perspectiveI’ve written what I would consider successful first-person perspective stuff for the first time in years. The shift has to do with the Thought Verbs post that I put out just a few days ago. Something in that way of thinking about writing spoke to me in a way no other advice has in a very long time. Even authors that we’re not particularly huge fans of can have decent advice. And this was something I would suggest to anyone who sets out to write a piece of fiction.

Writing it in present tense has also helped some. The immediacy of the actions happening carries more force in the story and it leads less credence to this idea that the narrator is withholding evidence when they don’t tell you how something turns out in the end. See, I’ve always had a problem with the idea of past tense in a first person novel when some event is not explained as it happens, but as the person finds out. It’s important that we’re not spoiled for the sake of the book working. But if someone were retelling a story in real life they would probably slip hints in to let you know it’s all okay.

That was the main disconnect for me. Which says a lot about what I want from my writing. I don’t mind first person, but it should make sense in the context of the world or in the context of the person’s mind itself. That’s all I ask.  It’s rare that we see realistically written first person novels (Realistic in that if someone were to do a real-life first hand account it would turn out like that novel).

Just to give an idea of what I’m working with here I will post an example of my trying to write before I changed styles and after I changed. Here goes.

Before:

The telltale smell isn’t there yet, despite the hundreds of bodies crumpled along the grassy hill. There are too many bodies for someone to cover them with those white privacy sheets or whatever. I don’t have a chance of effectively navigating my way toward the investigators, so I wander along the edge of the hillside between me and Lake Travis.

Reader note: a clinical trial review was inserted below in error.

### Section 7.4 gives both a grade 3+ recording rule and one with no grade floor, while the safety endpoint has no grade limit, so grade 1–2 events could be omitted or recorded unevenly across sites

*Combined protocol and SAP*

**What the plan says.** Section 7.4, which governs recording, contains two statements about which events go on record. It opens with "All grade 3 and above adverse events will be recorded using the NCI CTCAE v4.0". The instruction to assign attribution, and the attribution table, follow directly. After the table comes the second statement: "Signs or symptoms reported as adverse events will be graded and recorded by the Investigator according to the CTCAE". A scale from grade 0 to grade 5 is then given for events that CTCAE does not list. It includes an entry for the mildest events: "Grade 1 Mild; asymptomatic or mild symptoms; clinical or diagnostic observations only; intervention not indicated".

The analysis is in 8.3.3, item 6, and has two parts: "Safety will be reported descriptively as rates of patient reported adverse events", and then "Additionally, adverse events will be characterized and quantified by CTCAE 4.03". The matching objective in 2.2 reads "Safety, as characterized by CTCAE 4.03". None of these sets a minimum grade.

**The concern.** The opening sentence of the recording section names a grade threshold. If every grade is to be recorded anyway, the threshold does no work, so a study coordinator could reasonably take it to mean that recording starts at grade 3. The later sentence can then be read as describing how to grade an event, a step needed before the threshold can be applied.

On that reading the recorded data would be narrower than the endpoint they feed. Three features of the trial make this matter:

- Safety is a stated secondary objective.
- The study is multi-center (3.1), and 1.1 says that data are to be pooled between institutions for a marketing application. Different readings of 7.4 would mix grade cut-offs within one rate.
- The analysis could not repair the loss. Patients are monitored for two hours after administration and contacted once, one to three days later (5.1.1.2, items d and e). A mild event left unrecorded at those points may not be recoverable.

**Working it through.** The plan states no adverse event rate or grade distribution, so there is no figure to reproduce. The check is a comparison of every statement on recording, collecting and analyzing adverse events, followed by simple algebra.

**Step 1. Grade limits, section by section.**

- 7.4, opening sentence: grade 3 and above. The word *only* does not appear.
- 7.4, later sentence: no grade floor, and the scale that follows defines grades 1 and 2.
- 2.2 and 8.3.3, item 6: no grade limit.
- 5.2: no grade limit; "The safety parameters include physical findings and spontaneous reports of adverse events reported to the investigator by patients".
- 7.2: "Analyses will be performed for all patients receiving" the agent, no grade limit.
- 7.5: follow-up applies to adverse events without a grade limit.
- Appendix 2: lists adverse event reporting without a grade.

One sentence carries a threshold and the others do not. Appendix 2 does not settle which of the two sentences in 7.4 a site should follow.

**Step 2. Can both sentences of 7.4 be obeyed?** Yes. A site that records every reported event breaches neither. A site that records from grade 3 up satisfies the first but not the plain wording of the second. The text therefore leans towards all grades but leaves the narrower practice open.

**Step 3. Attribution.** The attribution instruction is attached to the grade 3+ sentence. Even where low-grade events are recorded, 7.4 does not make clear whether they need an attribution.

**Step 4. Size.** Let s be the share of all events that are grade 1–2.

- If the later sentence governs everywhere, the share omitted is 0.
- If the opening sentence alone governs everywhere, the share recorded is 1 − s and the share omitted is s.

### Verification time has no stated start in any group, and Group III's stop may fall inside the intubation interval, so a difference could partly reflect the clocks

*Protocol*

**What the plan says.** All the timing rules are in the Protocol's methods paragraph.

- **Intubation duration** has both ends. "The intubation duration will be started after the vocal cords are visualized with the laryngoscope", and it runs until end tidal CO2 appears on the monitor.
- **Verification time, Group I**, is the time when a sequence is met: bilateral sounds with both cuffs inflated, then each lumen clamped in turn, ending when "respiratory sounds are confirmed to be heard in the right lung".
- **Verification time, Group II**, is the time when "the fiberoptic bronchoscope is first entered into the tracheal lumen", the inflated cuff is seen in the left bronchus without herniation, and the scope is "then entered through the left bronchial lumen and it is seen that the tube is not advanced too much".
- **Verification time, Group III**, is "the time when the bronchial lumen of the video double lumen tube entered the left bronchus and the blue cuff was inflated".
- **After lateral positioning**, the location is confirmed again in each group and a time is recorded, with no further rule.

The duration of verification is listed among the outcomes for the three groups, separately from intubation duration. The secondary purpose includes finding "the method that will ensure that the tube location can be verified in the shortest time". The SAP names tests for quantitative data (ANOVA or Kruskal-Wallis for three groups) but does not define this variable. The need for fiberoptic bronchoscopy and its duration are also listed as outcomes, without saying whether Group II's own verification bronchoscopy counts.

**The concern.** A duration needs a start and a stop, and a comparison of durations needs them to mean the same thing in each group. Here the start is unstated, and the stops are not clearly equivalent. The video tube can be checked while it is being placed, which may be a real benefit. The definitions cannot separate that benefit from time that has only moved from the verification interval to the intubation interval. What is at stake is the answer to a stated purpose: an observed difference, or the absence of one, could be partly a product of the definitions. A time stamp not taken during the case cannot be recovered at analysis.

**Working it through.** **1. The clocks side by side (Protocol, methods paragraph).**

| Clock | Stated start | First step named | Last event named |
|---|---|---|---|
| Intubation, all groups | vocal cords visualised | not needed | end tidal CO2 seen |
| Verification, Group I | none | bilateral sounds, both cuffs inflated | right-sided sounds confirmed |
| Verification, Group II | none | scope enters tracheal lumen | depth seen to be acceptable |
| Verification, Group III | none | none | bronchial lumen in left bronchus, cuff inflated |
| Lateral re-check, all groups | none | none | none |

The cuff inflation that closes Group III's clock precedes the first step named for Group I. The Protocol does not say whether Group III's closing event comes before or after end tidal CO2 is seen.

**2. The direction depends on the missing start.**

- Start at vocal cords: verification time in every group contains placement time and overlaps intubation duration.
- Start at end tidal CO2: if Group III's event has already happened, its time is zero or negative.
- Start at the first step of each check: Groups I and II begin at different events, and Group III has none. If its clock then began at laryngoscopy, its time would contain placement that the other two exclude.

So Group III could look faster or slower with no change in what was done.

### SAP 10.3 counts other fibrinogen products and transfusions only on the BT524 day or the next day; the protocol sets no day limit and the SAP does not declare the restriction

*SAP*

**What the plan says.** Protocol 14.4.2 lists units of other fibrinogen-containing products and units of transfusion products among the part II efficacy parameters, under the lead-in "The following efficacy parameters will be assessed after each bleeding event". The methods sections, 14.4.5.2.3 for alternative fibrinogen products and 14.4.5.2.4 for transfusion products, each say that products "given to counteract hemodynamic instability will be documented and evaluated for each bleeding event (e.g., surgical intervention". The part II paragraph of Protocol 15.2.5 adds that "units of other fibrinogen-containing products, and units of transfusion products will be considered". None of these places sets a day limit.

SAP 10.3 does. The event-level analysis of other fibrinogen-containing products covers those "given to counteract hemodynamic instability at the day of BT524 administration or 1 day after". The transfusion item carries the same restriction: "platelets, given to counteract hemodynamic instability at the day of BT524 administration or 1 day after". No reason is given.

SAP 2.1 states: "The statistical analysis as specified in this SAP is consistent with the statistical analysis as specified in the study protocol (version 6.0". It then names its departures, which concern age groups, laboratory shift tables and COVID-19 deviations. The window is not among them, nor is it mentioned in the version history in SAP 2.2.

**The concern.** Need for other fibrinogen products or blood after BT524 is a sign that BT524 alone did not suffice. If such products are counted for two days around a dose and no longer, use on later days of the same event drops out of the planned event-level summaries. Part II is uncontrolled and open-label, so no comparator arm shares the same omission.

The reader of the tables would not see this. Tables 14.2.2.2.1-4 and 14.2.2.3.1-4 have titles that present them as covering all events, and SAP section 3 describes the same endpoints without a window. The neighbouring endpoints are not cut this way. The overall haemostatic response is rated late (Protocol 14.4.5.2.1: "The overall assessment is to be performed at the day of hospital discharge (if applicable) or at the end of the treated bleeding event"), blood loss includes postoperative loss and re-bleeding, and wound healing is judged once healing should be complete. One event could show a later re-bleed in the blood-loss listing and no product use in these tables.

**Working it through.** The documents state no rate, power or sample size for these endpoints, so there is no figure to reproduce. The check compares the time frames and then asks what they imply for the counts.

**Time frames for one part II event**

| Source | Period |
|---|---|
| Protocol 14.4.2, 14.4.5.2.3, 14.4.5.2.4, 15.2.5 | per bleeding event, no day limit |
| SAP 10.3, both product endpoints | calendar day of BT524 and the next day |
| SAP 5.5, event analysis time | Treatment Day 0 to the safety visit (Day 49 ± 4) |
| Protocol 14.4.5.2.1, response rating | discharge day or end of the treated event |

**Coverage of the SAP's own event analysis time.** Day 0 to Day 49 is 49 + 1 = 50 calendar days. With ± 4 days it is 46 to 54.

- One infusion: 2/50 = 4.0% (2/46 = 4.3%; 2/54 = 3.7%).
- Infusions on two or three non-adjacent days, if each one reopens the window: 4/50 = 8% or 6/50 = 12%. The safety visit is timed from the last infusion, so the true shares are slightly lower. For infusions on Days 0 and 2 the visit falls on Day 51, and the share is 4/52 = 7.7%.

Annemarie’s footsteps shuffle along behind me and I can tell by her silence she’s staring at the same thing that I am. We’re both too young to remember Jonestown, but from the pictures that the news had on the comparison is well deserved. The 9/11 attacks took place while I was in junior high. That’s my frame of reference. I turn my back on the massacre; I don’t know how long I’ve been here, but staring out past the police tape seems a better choice than looking at them.

After:

I’d rather endure this than walk out and have him catch me. My pride couldn’t bear it. This is, like, my go to drug. I’m a super-special-awesome stalker. I will stalk the shit out of you. I’m a girl. We tend to nurture our stalking skills in high school. Usually, that’s also when we nurture our charm or our looks. So, when we “accidentally run into you” in the hallway for the third time we’ve missed a button or figured out how to tell a funny joke in the interim. And you do that little laugh and lean in close and notice the smell of the perfume (that we had to practically thrash around in a tub of). And then the stalking becomes dating.

Men don’t always figure out how to nurture their looks or their charm. So, sometimes, in men stalking becomes kidnapping which becomes twenty-five to life.

Most people would agree the second one is just a better go. I’m much happier with it and I plan out doing a lot more of what I have been.

Advertisements

Leave a Reply

Fill in your details below or click an icon to log in:

WordPress.com Logo

You are commenting using your WordPress.com account. Log Out / Change )

Twitter picture

You are commenting using your Twitter account. Log Out / Change )

Facebook photo

You are commenting using your Facebook account. Log Out / Change )

Google+ photo

You are commenting using your Google+ account. Log Out / Change )

Connecting to %s